in all of the MCU, and lands Dormammu high on our list of favorites. Alexander Pierce When Marvel signed Robert Redford for a superhero
movie, you knew it’d be an interesting role, and his turn as Alexander Pierce delivered. He’s introduced as the well-meaning Secretary
of the World Security Council and old friend of Nick Fury…though it’s eventually revealed
Pierce is actually a HYDRA agent leading their infiltration of S.H.I.E.L.D. Pierce shepherded the program designed to
create the networked helicarrier system everyone is fighting over in The Winter Soldier. He also planted bombs in the name tags of
the other Security Council members, which he uses to brutally murder them when they
challenge his takeover. He stayed evil to the end, too, uttering “hail
Hydra” with his dying breath after Nick Fury put two rounds into his chest. Now that’s a villain. “Hail Hydra.” Aldrich Killian Iron Man 3 is one of the most polarizing movies
in the Marvel Cinematic Universe, featuring an epic fakeout that reveals Guy Pearce’s
Aldrich Killian is actually the villain behind a mysterious rash of bombings and terrorist
attacks sweeping the globe. His secret weapon? Extremis, a versatile technology that first
showed up in the Iron Man comics and is reimagined here as a way to super-heat one’s body and
literally regrow limbs. Killian’s particular skill-set makes for one
of the most technically ambitious fight scenes in the MCU. It’s sometimes hard to believe any villain
can truly go toe-to-toe with Tony Stark, but Killian made a heck of a run. The Grandmaster When Thor is suddenly marooned on the junk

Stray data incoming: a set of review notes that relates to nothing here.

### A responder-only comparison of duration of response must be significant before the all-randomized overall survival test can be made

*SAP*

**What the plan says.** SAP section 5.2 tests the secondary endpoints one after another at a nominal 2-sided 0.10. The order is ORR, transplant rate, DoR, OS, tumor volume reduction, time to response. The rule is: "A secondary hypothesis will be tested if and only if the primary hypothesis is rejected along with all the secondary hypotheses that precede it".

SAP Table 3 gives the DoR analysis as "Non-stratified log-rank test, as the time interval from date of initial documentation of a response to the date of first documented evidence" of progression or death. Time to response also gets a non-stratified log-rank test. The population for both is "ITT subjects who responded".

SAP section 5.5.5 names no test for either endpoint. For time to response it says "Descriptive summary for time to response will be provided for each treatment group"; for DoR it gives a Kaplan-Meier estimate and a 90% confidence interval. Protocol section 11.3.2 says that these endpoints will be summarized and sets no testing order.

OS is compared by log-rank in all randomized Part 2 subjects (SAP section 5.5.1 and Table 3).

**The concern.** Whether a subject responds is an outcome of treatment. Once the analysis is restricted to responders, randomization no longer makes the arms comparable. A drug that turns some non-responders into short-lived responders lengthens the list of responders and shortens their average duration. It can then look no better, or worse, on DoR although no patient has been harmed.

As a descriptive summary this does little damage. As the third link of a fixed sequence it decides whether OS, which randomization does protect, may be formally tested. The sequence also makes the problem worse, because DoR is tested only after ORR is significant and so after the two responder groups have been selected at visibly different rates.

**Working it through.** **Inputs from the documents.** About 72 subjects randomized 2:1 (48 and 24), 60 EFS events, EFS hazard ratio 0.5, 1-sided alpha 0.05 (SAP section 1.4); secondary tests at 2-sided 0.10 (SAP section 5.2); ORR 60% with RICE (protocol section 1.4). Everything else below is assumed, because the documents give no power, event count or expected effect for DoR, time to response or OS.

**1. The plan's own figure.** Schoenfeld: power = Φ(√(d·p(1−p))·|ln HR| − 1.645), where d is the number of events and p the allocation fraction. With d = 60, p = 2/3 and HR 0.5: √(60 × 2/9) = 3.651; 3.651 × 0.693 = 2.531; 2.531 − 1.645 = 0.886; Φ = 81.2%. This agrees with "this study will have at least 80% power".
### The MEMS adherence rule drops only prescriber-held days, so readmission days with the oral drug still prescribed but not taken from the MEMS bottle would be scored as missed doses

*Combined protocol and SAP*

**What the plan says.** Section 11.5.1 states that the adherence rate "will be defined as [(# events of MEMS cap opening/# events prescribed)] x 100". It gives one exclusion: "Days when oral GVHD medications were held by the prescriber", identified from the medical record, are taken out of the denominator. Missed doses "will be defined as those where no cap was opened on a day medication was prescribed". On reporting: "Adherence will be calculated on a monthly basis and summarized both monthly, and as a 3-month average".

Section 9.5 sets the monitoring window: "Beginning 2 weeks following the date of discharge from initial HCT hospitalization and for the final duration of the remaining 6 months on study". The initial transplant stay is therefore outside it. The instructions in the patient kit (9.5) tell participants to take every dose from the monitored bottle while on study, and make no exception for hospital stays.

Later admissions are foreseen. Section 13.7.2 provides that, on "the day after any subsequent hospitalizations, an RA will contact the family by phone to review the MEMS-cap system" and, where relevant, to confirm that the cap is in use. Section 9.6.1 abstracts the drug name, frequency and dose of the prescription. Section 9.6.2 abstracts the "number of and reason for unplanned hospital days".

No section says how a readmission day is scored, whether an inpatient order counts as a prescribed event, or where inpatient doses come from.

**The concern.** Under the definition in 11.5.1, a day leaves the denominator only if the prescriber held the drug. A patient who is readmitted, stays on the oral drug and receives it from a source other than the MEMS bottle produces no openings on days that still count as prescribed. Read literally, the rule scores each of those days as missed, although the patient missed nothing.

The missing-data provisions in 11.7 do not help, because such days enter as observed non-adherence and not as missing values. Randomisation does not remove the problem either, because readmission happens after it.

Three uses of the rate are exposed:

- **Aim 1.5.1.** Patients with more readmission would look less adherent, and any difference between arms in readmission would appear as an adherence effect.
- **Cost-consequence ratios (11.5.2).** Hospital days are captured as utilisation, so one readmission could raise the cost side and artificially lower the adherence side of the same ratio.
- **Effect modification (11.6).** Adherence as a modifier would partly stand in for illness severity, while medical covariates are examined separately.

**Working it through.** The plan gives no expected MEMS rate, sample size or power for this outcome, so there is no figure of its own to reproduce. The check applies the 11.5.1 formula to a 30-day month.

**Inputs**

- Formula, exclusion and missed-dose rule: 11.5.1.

planet Sakaar, he comes in contact with the Grandmaster. In the comics, the Grandmaster is just an
immortal dude who loves playing games of any kind. But in the hands of Jeff Goldblum, the Grandmaster
becomes one of the weirdest and funniest characters in the MCU. Here’s hoping we get to see a lot more of
him in the future – though maybe not as much as he wants us to. “On any other world I’d be like millions of
years old, but here on Sakaar…” Iron Monger You have to respect where it all began, and
Jeff Bridges’ Obadiah Stane, a.k.a. Iron Monger, set the tone for the villains of the MCU in
the first Iron Man film. Bridges’ Stane is positively slimy, betraying
Tony Stark and actually setting his entire hero’s journey in action, so really, we can
thank Stane for kicking off the entire Marvel Cinematic Universe. When his assassination attempt on Stark in
the desert failed, Stane eventually donned the massive Iron Monger suit to try and finish
the job himself. A lot has changed since Iron Monger stalked
the skies, but his final fight with Iron Man had a brutal, messy feel that really let you
feel the hate Stane had for Stark, and it still resonates, even in a world with heavy
hitters like Thanos prowling around. Ultron James Spader brought absolute terror to the
metal menace that was Ultron, with a near-endless supply of robot baddies and a design that
had comics fans geeking out. He exemplifies how technology can be our greatest
scourge, though Ultron does it with a wit that only Spader can provide, verbally sparring
with the best of them. Like any great villain, Ultron also has a
real motivation for his dastardly deeds. Looking at the facts, Ultron’s final determination